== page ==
The 24th International Symposium on ALS/MND was the most successful to date with over 950 clinicians, healthcare professionals and scientists attending the meeting in Milan.
There was a ‘hive’ of activity on social media this year with over twenty researchers ‘tweeting’ during the event and fourteen of them reporting on our peer-to-peer blog ReCCoB. We also contributed by tweeting updates throughout the conference using the hashtag #alssymp. You can view the tweets from the symposium here (even if you don’t have a Twitter account!).
With over 100 presentations and nearly 400 posters there was a wealth of clinical and scientific research discussed during the symposium. Networking amongst researchers also stretched out over coffee and lunch breaks, with a number of new international collaborations formed by the end of the meeting. Tip of the iceberg
Director of Research, Dr Brian Dickie said: “The coming together of research and care professionals from around the world is crucial for sharing knowledge, skills and expertise. It is by working together that we can, as a global body, work towards improving the lives of those with MND.”
“Only a small percentage of networking among peers is visible, much like an iceberg. So much more goes on beneath the surface during coffee breaks, breakfast meetings and maybe in the bar at the end of the day!
LIVE reports We wrote more detailed reports on a number of topics discussed during the symposium from genetic testing to neuroimaging and we’ve summarised these below, along with links to the full reports.
Genetic testing – guidelines needed We report on what guidelines are currently in place for people living with MND and wishing to pursue genetic testing. Prof Orla Hardiman (Dublin, Ireland) asked ‘To test or not to test?’ in her plenary talk.
Just the TONiC Miss Hikari Ando (The Walton Centre NHS Foundation Trust) presented her research on quality of life but she pitched her talk as ‘What people living with MND thought of quality of life’ and explained that ‘quality of life is not just something of physical decline’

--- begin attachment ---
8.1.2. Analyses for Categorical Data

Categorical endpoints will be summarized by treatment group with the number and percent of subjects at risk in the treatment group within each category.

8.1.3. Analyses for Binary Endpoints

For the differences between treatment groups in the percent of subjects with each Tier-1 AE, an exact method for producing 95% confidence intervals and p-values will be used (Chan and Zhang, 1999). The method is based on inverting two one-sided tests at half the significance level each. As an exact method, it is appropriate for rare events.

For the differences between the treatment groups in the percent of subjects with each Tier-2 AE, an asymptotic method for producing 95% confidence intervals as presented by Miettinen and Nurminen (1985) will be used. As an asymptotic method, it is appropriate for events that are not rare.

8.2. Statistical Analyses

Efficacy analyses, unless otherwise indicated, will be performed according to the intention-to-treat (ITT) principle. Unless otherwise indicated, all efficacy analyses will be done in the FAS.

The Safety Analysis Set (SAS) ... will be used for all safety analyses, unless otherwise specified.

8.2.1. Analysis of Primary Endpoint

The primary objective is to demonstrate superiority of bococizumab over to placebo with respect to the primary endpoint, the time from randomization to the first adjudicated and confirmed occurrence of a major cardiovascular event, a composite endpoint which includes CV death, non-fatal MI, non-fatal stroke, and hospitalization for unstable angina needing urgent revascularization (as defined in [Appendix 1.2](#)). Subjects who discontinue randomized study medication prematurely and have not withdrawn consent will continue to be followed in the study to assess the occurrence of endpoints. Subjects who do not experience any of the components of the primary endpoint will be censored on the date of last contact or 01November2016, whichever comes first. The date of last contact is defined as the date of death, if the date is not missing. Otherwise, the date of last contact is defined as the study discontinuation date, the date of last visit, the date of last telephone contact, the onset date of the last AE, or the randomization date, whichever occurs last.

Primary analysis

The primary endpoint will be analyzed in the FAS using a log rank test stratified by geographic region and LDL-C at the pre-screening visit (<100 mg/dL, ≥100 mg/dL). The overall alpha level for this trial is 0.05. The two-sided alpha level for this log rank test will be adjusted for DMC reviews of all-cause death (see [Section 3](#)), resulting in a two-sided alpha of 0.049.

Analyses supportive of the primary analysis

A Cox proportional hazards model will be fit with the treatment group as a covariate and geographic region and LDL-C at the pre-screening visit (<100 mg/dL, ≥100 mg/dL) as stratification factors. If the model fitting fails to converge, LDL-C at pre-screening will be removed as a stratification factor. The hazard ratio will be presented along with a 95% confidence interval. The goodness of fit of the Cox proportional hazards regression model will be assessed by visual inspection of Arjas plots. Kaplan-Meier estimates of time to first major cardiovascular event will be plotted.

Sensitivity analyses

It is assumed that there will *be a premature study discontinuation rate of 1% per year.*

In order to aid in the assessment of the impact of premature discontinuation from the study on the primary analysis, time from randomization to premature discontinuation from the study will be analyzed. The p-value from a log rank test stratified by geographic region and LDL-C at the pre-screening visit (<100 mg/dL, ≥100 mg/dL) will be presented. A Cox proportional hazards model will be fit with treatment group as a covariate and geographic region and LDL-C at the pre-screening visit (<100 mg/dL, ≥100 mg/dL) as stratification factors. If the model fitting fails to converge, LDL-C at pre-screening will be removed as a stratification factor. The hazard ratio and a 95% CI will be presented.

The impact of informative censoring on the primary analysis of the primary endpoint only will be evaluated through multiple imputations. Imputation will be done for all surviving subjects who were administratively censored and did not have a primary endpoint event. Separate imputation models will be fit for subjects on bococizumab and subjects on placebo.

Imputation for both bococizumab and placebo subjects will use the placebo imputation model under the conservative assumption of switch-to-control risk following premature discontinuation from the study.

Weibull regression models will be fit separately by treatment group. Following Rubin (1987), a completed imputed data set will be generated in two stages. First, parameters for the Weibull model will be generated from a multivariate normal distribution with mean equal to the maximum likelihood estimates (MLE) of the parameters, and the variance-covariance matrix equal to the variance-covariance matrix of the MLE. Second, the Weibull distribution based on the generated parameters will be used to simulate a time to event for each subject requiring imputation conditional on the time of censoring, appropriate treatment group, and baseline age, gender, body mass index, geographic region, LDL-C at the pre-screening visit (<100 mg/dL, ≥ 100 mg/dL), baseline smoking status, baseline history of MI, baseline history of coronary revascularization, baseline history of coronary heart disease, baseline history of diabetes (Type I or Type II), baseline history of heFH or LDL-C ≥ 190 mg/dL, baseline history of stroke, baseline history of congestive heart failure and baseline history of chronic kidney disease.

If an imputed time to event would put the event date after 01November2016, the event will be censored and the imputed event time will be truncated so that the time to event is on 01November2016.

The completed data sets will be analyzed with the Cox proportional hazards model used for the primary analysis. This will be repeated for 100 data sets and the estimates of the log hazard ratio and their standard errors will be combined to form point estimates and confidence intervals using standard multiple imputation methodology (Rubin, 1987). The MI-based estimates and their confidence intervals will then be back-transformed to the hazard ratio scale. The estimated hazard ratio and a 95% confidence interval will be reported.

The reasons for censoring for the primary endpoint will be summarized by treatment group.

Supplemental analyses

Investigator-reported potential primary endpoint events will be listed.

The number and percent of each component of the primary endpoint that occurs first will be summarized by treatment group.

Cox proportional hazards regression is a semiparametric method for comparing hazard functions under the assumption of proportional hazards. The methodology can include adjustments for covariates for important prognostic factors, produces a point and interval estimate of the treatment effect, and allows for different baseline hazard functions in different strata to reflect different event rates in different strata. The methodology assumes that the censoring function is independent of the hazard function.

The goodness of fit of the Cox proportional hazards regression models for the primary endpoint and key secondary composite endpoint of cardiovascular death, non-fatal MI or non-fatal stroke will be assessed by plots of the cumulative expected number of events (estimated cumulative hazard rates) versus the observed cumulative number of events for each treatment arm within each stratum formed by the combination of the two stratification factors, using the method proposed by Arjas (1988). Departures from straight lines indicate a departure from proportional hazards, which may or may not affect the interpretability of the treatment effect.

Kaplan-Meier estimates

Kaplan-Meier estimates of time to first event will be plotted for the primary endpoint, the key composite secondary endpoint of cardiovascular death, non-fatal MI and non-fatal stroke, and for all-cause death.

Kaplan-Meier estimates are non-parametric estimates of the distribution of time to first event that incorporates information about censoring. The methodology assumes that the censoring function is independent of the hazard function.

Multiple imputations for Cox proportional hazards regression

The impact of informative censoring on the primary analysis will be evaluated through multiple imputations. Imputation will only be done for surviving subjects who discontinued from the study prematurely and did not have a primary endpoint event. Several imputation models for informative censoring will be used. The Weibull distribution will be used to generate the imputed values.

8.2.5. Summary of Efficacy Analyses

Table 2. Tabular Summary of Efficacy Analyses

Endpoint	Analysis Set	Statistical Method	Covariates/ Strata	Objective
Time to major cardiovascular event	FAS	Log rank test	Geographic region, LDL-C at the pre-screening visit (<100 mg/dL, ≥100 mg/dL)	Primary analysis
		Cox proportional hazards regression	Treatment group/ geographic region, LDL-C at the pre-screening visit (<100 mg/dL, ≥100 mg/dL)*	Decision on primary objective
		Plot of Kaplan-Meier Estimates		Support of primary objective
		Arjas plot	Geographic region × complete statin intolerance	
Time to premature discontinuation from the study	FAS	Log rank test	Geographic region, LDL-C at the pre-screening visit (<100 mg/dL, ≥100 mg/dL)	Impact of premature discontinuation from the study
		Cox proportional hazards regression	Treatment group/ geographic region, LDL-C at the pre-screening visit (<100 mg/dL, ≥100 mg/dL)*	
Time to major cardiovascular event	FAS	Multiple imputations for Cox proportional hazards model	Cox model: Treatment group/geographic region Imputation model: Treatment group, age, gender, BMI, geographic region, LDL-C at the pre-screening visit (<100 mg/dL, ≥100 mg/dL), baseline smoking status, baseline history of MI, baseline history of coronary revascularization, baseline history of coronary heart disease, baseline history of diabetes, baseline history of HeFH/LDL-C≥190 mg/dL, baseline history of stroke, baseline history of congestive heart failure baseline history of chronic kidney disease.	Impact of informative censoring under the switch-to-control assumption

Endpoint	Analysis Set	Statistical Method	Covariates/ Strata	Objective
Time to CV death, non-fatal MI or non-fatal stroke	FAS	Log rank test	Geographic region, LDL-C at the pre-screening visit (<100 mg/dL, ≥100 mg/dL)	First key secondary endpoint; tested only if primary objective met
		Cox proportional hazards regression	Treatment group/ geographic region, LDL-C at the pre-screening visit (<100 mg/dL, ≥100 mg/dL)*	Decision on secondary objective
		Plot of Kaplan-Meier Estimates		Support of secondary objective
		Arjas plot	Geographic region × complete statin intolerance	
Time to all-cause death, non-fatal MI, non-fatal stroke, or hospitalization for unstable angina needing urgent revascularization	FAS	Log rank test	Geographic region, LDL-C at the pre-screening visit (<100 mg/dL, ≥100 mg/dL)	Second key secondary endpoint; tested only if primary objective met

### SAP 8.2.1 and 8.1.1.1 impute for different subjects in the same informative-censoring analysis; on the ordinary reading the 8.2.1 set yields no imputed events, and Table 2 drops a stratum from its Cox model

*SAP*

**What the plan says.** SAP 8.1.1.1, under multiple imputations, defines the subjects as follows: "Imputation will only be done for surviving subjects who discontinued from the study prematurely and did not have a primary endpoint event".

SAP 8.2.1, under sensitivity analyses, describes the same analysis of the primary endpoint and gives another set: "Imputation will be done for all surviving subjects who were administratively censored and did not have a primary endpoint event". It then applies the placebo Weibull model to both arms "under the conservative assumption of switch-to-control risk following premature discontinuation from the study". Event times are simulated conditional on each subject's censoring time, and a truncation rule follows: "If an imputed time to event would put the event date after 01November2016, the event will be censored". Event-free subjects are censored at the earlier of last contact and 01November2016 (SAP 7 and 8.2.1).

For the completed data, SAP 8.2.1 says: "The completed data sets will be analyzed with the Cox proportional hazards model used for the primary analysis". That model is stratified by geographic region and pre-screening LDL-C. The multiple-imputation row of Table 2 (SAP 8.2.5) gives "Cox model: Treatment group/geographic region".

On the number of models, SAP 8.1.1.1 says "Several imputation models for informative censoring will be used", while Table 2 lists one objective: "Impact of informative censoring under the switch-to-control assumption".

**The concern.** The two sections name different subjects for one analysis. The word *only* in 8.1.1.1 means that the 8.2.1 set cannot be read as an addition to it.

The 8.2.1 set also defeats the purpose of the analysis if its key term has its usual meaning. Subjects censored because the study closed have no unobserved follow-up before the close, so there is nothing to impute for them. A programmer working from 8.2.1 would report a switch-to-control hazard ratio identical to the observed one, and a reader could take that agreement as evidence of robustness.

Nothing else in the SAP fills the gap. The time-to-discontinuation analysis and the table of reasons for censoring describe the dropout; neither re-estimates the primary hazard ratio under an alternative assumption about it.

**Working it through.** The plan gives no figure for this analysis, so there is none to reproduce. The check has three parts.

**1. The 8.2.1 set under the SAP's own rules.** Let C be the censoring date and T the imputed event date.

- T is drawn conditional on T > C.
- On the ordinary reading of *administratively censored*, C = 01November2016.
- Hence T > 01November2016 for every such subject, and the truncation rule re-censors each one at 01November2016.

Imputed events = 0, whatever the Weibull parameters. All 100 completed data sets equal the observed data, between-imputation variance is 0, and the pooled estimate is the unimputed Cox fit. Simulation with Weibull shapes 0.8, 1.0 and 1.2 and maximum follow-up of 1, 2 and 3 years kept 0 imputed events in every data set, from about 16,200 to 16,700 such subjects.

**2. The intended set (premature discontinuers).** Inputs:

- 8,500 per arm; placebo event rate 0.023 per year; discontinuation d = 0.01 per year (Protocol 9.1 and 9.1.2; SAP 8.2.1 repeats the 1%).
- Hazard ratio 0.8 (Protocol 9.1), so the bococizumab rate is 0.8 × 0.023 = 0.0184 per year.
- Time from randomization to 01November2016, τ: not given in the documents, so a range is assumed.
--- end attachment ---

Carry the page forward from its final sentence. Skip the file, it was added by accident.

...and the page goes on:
Clinical trials in a dish? Delegates were given a fascinating whistle stop tour covering stem cells, robots and cellular garbage clearing, by Dr Steve Finkbeiner of the University of California, as well as a glimpse into the future of developing ‘disease in a dish’ models of MND.
When you hear the word ‘cluster’ the first thing that comes to mind is probably a group of stars – not MND. During a plenary talk by Dr Ettore Beghi on Saturday 7 December the question was: ‘Is there anything we can learn from clusters in MND?’
Tilting the scales When there is no family history, researchers think that the disease is likely to involve a much more complex interplay of subtle genetic and environmental risk factors – each acting on their own more like a grain of sand rather than a weight – it may take a combination of many such factors that finally, after several decades, cause the scales to start tilting and the disease to appear.
Neuroimaging – can we see more clearly? Over the past ten years there have been significant advances in the identification of neuroimaging patterns in MND. Dr Filippi focused mainly on the use of MRI neuroimaging (a technique used to visualise changes in the brain). He stated: “Through the use of MRI we have been able to detect cortical thickness of the Cerebral cortex (the outermost layer of the brain), which is significantly reduced in MND”.
The Russian dolls of networking In light of all of these opportunities to network, organising a mini-networker for delegates was almost creating a Russian doll of networking – you come to the Symposium to network, then, within that there’s another opportunity to network, then within that etc
Physical activity and MND – is there a link? The results of new research investigating a link between physical activity and MND was presented by the University of Sheffield research group in the late-breaking news session on the last day of the 24th International Symposium on ALS/MND. Under the leadership of Prof Pam Shaw, along with Dr Chris McDermott, MND Association-funded researcher Dr Ceryl Harwood presented her findings. T
he cell that never grew up With Pantomime season kicking off back home in the UK, delegates in Milan were introduced to one of the newest cellular villains in the MND story – oligodendrocytes. Although oligodendrocytes were first identified in the 1920s and are known to be affected in multiple sclerosis, they were generally considered as ‘bit part’ players in MND rather than ‘centre stage’.
Celebrating posters If you followed the reporting about the symposium, I’m willing to bet (but I haven’t checked!) that most it will have been about the talks that people attended or liked. When actually, a large proportion of the research presented at the International Symposium on ALS/MND is in the form of a poster.
After you’ve finished reading the symposium articles that interest you, we’d be grateful if you could spare a few minutes to fill in our short online survey on our symposium reporting. Your comments really are useful and allow us to continually improve our symposium reporting https://www.surveymonkey.com/s/CPH8XF6.